Layer 5: Session
The Session Layer of the OSI model functions like a moderator that controls the communication between devices and or servers—think of it as a meeting host or mediator between different computers (though it’s not limited to just computers).
It establishes pathways, creates limits for response wait time, authenticates sessions—a session is an interactive exchange of data between two entities in a given network—and terminates them.
A common example of this layer in action includes HTTPS and sessions, which enable users to visit and browse sites on the internet.
Layer 6: Presentation
Here is where data is translated and formatted so that networks, devices, and applications can actually understand and work with the data they’re receiving. This layer relates to data compression, conversion, code translation, encryption, and decryption.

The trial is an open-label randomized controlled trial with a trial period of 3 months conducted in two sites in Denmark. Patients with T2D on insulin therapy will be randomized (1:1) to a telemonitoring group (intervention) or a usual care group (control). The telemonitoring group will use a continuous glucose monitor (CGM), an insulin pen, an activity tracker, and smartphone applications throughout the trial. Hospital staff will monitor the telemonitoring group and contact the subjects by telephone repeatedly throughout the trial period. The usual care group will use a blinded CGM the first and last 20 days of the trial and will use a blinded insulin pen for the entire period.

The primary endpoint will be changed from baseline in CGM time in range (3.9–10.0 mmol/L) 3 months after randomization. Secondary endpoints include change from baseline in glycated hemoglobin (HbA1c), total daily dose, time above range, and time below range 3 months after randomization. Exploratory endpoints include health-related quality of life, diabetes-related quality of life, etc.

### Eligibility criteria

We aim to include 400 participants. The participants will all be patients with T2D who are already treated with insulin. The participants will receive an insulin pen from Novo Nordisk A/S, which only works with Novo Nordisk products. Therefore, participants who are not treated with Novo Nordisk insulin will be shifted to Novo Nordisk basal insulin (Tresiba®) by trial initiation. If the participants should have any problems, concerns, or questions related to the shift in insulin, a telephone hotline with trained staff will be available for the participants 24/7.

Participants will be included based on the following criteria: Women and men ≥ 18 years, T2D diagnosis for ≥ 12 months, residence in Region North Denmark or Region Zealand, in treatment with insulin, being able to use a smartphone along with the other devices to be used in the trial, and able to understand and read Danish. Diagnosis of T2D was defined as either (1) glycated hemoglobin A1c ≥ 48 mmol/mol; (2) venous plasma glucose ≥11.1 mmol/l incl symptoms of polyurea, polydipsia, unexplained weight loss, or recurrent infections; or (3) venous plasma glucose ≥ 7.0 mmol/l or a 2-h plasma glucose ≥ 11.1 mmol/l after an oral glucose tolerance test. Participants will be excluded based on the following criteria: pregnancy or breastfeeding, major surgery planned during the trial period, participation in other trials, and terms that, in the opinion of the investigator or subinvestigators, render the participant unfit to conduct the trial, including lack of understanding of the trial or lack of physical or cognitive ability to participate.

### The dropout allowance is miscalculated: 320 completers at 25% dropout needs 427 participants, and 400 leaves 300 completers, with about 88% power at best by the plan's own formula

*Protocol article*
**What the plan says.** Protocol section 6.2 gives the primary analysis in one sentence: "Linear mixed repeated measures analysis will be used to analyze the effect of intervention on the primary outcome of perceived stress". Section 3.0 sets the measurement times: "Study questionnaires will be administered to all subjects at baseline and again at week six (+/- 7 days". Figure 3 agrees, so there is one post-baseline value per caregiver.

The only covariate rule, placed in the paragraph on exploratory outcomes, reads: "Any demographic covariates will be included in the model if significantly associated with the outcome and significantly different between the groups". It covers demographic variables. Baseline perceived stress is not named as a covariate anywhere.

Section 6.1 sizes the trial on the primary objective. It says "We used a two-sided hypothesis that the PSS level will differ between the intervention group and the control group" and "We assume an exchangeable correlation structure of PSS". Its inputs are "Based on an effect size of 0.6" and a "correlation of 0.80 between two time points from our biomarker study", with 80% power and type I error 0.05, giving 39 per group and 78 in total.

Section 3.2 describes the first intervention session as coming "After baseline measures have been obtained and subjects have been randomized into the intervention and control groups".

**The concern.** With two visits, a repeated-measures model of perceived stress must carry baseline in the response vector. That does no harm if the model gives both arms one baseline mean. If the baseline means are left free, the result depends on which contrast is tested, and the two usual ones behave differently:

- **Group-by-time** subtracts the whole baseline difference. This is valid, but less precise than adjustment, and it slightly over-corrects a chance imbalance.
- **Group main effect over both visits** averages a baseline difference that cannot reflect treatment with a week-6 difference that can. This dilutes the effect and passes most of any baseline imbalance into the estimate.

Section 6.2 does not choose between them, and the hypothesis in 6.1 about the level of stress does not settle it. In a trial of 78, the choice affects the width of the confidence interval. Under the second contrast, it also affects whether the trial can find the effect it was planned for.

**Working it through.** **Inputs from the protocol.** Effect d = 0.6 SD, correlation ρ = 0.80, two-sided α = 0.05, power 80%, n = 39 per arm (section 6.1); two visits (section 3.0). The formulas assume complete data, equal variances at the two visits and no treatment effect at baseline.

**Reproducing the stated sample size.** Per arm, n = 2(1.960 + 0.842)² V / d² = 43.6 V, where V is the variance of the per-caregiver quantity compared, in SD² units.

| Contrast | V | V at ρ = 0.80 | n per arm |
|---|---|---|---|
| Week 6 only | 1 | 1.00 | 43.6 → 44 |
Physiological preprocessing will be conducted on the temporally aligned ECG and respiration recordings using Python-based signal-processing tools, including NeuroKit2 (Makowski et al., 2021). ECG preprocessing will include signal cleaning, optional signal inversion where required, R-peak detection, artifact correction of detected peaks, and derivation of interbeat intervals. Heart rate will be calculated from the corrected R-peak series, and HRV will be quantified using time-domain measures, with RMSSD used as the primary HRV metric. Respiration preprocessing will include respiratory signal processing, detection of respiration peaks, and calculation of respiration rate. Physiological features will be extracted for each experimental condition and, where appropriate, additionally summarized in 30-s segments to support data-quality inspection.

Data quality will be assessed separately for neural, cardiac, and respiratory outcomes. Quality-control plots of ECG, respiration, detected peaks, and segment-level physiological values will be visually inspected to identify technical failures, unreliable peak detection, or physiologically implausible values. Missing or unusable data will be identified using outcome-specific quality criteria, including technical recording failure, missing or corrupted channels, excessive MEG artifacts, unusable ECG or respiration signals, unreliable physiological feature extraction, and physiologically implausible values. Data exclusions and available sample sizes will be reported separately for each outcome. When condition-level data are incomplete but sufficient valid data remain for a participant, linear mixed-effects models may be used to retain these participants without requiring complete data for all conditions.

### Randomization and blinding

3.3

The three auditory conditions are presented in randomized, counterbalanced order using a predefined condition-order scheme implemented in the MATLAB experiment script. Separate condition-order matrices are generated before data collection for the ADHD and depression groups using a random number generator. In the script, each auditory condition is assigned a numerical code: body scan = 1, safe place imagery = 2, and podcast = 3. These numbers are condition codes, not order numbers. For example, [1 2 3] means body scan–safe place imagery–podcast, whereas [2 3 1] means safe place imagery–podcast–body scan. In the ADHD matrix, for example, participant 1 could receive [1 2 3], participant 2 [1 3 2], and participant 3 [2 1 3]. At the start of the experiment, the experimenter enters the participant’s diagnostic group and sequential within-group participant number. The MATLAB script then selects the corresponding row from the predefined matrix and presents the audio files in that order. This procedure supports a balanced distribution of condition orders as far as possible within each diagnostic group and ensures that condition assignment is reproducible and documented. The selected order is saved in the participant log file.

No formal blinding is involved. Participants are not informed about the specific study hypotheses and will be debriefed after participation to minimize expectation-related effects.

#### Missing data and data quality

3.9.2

This layer is also known as the syntax later because it maps the semantics and syntax of data so that any received information is able to be understood by any distinct network entity.
When you’re using an encryption-based communication app and transfer data, that data is formatted and encrypted at this layer before being launched across the network.
Once the data arrives where it’s supposed to it’s decrypted and formatted into plain text or media information, this layer is also responsible for the serialization of complex data into transportable formats—and then deserializes and reassembles it into its original format destination.
Layer 7: Application